At the request of Pope Urban IV, who extended the celebration of the Feast of Corpus Christi to the universal church, St. Thomas Aquinas composed the office (the official prayers of the Church) for the feast. This office is the source of the famous Eucharistic hymns "Pange Lingua Gloriosi" and "Tantum Ergo Sacramentum" (the final two verses of the "Pange Lingua").
Today, Catholics are familiar with the "Pange Lingua" primarily from its use during the procession at the Mass of the Lord's Supper on Holy Thursday evening, when the Body of Christ is removed from the tabernacle and transferred to another place to be kept overnight, while the altar is stripped bare.
This is a traditional English translation of the "Pange Lingua."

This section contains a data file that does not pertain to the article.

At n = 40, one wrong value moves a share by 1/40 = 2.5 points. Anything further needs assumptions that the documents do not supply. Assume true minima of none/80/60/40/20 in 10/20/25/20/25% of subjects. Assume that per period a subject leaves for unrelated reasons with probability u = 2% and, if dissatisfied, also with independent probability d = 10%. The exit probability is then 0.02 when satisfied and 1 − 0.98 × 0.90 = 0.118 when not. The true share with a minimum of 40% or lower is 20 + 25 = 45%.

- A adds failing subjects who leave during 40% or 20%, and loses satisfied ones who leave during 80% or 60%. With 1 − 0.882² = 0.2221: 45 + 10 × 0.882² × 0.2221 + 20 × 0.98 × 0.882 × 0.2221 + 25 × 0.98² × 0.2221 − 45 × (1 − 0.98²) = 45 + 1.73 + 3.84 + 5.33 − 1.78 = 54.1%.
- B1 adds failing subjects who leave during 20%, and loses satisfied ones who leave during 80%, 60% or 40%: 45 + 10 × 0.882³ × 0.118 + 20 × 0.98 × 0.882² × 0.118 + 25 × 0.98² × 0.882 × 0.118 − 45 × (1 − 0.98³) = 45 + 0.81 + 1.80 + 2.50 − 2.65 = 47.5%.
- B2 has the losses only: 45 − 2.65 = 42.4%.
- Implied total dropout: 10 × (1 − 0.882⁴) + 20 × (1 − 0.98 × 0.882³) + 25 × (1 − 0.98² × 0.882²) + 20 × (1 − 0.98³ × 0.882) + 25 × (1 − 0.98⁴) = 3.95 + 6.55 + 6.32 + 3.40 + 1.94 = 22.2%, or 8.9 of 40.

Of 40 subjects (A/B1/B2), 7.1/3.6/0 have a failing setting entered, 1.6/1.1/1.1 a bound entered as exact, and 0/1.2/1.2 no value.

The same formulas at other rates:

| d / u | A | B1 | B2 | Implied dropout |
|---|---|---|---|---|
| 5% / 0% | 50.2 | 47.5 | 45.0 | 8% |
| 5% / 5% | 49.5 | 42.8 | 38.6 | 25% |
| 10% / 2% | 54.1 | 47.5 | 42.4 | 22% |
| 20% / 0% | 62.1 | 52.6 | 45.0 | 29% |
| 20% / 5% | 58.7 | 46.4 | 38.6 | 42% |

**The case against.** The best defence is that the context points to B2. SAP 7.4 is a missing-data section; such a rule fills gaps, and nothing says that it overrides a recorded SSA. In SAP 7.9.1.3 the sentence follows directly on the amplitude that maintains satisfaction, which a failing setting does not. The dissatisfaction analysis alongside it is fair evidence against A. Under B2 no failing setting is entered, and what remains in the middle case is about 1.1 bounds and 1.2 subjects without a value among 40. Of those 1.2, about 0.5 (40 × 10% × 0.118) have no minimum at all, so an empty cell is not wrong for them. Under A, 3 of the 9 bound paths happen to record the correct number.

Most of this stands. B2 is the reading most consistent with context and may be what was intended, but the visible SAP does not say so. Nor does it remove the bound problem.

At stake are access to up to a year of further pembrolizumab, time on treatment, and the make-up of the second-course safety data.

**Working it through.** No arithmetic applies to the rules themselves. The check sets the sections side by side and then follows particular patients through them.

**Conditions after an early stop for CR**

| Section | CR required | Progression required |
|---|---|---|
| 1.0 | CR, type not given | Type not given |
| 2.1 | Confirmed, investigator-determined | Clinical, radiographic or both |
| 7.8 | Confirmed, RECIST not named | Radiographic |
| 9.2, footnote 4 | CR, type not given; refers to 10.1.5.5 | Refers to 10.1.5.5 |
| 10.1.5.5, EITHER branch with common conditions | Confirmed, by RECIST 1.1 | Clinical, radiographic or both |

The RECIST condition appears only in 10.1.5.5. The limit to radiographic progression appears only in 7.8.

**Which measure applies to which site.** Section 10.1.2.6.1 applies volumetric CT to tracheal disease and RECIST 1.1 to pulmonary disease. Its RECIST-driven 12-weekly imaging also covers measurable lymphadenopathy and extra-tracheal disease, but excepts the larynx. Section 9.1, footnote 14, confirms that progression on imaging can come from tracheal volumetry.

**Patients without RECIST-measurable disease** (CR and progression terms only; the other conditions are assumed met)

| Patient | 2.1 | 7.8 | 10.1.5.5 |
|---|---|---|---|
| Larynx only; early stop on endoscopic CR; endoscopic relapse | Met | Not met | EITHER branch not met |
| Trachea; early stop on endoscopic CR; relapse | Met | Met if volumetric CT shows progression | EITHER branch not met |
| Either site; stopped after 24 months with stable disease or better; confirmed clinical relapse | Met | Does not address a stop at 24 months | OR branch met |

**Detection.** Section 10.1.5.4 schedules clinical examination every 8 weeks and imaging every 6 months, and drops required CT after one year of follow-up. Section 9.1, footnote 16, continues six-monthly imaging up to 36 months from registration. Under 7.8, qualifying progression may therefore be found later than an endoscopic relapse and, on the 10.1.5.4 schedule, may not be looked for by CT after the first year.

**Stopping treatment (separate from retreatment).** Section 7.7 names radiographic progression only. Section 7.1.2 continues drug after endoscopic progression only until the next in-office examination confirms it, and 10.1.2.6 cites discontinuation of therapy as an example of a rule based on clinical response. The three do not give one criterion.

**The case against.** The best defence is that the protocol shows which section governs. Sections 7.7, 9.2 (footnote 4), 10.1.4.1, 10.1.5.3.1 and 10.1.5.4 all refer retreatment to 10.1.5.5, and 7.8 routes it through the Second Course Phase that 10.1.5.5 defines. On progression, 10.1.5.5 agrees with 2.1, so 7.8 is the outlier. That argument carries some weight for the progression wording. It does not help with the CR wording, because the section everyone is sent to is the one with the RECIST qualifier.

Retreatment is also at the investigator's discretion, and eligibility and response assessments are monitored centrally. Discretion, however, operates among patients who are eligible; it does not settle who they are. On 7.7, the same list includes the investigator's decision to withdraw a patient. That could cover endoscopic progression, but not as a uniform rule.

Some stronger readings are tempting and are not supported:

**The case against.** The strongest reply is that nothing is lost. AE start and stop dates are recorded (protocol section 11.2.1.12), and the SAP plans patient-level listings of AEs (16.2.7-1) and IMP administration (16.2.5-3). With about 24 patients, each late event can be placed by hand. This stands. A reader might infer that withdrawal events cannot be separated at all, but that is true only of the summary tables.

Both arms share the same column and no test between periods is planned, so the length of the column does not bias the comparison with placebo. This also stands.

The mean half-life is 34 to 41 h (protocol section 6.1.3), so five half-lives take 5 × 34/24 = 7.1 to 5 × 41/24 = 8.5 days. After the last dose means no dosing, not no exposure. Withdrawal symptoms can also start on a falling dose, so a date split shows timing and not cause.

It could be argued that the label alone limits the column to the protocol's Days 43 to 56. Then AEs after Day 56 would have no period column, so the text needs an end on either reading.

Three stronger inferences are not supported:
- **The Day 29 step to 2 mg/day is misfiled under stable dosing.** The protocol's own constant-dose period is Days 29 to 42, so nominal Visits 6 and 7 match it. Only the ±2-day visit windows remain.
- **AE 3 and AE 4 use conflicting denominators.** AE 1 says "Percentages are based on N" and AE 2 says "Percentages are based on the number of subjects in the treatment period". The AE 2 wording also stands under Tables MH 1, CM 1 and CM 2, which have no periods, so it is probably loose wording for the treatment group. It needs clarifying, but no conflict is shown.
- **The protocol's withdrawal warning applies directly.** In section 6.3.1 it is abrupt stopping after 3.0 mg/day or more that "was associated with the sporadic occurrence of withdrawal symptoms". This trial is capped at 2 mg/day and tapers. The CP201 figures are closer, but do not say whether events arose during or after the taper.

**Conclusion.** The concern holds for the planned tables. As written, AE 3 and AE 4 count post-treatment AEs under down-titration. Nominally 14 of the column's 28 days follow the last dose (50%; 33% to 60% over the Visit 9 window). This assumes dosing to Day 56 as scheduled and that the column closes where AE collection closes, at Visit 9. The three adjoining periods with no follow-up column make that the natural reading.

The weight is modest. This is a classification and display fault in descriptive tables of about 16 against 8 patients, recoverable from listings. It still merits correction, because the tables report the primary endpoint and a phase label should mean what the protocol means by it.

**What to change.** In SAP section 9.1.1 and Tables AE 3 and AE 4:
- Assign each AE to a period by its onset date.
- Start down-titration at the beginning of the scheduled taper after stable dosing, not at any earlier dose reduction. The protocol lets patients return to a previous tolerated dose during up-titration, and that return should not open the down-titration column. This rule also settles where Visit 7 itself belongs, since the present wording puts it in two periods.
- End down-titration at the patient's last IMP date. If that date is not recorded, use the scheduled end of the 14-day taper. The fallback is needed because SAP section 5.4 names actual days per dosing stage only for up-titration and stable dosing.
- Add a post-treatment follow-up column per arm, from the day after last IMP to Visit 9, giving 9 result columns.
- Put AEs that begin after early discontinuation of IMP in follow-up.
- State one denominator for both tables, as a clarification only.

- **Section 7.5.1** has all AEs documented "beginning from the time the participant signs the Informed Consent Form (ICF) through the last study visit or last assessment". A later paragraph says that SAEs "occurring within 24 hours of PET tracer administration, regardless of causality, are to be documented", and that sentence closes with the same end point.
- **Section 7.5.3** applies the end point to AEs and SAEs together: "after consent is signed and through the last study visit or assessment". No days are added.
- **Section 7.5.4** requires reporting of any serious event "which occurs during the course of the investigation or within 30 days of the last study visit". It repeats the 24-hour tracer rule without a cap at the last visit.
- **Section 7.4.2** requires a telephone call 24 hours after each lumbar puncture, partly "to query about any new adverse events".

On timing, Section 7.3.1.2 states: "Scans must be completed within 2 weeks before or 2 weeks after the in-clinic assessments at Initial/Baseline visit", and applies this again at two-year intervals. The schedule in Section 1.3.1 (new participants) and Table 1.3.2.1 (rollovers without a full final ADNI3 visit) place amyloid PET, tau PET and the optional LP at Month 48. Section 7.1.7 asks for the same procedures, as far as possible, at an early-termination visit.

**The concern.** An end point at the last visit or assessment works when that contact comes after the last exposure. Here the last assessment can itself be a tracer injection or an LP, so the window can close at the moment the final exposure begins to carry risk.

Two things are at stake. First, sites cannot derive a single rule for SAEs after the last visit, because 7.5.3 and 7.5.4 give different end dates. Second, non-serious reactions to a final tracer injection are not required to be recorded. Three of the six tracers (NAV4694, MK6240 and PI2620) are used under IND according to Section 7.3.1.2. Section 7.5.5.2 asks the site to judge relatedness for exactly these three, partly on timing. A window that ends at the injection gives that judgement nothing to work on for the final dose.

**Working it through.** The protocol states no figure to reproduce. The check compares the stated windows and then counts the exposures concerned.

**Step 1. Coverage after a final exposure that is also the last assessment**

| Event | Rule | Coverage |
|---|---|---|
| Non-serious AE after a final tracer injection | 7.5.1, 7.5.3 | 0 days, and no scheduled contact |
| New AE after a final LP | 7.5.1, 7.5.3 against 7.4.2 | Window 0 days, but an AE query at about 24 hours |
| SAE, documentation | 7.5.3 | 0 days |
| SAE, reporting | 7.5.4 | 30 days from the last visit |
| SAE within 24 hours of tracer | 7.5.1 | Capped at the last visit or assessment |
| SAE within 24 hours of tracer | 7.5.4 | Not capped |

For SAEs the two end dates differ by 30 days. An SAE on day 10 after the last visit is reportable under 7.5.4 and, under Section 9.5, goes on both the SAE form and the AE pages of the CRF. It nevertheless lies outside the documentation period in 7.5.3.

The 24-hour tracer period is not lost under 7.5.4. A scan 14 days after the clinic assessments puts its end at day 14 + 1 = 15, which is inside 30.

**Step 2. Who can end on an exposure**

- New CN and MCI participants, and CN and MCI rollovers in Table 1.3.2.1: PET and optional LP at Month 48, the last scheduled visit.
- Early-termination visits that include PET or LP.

Sing, my tongue, the Savior's glory,
of His flesh the mystery sing;
of the Blood, all price exceeding,
shed by our immortal King,
destined, for the world's redemption,
from a noble womb to spring.
Of a pure and spotless Virgin
born for us on earth below,
He, as Man, with man conversing,
stayed, the seeds of truth to sow;
then He closed in solemn order
wondrously His life of woe.
On the night of that Last Supper,
seated with His chosen band,
He the Pascal victim eating,
first fulfills the Law's command;
then as Food to His Apostles
gives Himself with His own hand.
Word-made-Flesh, the bread of nature
by His word to Flesh He turns;
wine into His Blood He changes;
what though sense no change discerns?
Only be the heart in earnest,
faith her lesson quickly learns.
Down in adoration falling,
Lo! the sacred Host we hail;
Lo! o'er ancient forms departing,
newer rites of grace prevail;
faith for all defects supplying,
where the feeble senses fail.
To the everlasting Father,
and the Son who reigns on high,
with the Holy Ghost proceeding
forth from Each eternally,
be salvation, honor, blessing,
might and endless majesty. Amen.